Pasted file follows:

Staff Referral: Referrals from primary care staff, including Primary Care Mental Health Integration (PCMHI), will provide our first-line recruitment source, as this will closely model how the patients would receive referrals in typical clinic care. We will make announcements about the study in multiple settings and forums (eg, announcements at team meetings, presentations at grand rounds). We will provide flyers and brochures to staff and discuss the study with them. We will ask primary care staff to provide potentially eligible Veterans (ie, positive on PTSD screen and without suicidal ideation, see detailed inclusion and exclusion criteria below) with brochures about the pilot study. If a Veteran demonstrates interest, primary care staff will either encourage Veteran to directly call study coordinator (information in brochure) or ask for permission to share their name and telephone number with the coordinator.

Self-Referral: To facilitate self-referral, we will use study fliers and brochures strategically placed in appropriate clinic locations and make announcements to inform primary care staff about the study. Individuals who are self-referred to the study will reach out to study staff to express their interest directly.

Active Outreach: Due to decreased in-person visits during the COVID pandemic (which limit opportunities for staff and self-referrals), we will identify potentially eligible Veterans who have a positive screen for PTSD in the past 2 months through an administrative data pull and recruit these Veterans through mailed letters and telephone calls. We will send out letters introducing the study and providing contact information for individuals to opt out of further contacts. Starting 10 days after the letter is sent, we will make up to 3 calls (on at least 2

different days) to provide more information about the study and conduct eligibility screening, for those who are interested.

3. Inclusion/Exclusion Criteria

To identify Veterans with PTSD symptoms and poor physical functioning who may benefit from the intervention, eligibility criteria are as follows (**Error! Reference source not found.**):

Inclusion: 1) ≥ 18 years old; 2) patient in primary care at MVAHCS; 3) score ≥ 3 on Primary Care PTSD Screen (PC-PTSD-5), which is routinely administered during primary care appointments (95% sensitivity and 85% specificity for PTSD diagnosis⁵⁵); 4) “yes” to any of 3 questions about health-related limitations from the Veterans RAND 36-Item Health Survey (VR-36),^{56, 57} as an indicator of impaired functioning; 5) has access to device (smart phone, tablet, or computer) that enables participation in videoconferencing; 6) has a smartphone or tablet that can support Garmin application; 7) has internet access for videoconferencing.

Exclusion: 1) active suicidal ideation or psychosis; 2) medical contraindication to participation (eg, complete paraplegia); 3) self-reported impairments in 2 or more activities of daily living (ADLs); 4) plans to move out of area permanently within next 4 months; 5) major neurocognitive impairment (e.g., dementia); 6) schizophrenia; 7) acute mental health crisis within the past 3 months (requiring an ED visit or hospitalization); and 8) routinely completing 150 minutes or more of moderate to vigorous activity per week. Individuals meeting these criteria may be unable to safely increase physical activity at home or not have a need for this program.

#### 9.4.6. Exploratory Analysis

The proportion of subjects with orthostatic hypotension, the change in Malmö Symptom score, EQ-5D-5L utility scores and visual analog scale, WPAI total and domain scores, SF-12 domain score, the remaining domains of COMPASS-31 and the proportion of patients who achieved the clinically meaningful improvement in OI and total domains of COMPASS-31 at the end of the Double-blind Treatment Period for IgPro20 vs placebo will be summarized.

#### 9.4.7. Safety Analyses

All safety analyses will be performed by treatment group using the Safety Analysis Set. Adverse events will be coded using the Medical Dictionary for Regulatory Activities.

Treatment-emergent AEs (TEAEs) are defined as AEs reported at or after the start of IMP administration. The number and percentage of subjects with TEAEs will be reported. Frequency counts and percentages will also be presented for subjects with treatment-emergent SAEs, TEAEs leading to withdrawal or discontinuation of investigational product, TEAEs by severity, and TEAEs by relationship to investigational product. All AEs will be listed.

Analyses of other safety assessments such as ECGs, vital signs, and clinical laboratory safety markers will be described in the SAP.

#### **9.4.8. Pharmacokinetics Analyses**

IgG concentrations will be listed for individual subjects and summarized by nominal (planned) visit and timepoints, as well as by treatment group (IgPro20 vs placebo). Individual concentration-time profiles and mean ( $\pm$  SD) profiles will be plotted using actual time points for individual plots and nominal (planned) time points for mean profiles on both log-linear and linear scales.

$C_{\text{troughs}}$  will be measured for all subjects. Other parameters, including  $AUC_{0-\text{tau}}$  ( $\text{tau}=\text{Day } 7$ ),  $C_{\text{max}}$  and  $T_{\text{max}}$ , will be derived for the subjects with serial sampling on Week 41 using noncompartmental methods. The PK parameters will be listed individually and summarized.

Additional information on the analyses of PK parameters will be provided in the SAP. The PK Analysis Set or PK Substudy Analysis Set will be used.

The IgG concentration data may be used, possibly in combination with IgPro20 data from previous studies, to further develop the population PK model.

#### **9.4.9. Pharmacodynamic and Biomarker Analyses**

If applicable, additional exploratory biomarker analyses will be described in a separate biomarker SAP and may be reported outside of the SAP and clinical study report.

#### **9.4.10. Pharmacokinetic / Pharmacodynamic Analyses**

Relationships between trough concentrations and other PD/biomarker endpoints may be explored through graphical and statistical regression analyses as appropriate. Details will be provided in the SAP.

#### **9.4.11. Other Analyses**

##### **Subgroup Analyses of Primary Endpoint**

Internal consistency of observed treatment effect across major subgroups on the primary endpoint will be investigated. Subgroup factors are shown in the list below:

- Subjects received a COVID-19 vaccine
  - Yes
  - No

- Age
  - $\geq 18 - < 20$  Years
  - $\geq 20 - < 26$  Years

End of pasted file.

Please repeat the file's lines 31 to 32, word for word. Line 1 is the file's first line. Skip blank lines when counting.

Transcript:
  - $\geq 18 - < 20$  Years
  - $\geq 20 - < 26$  Years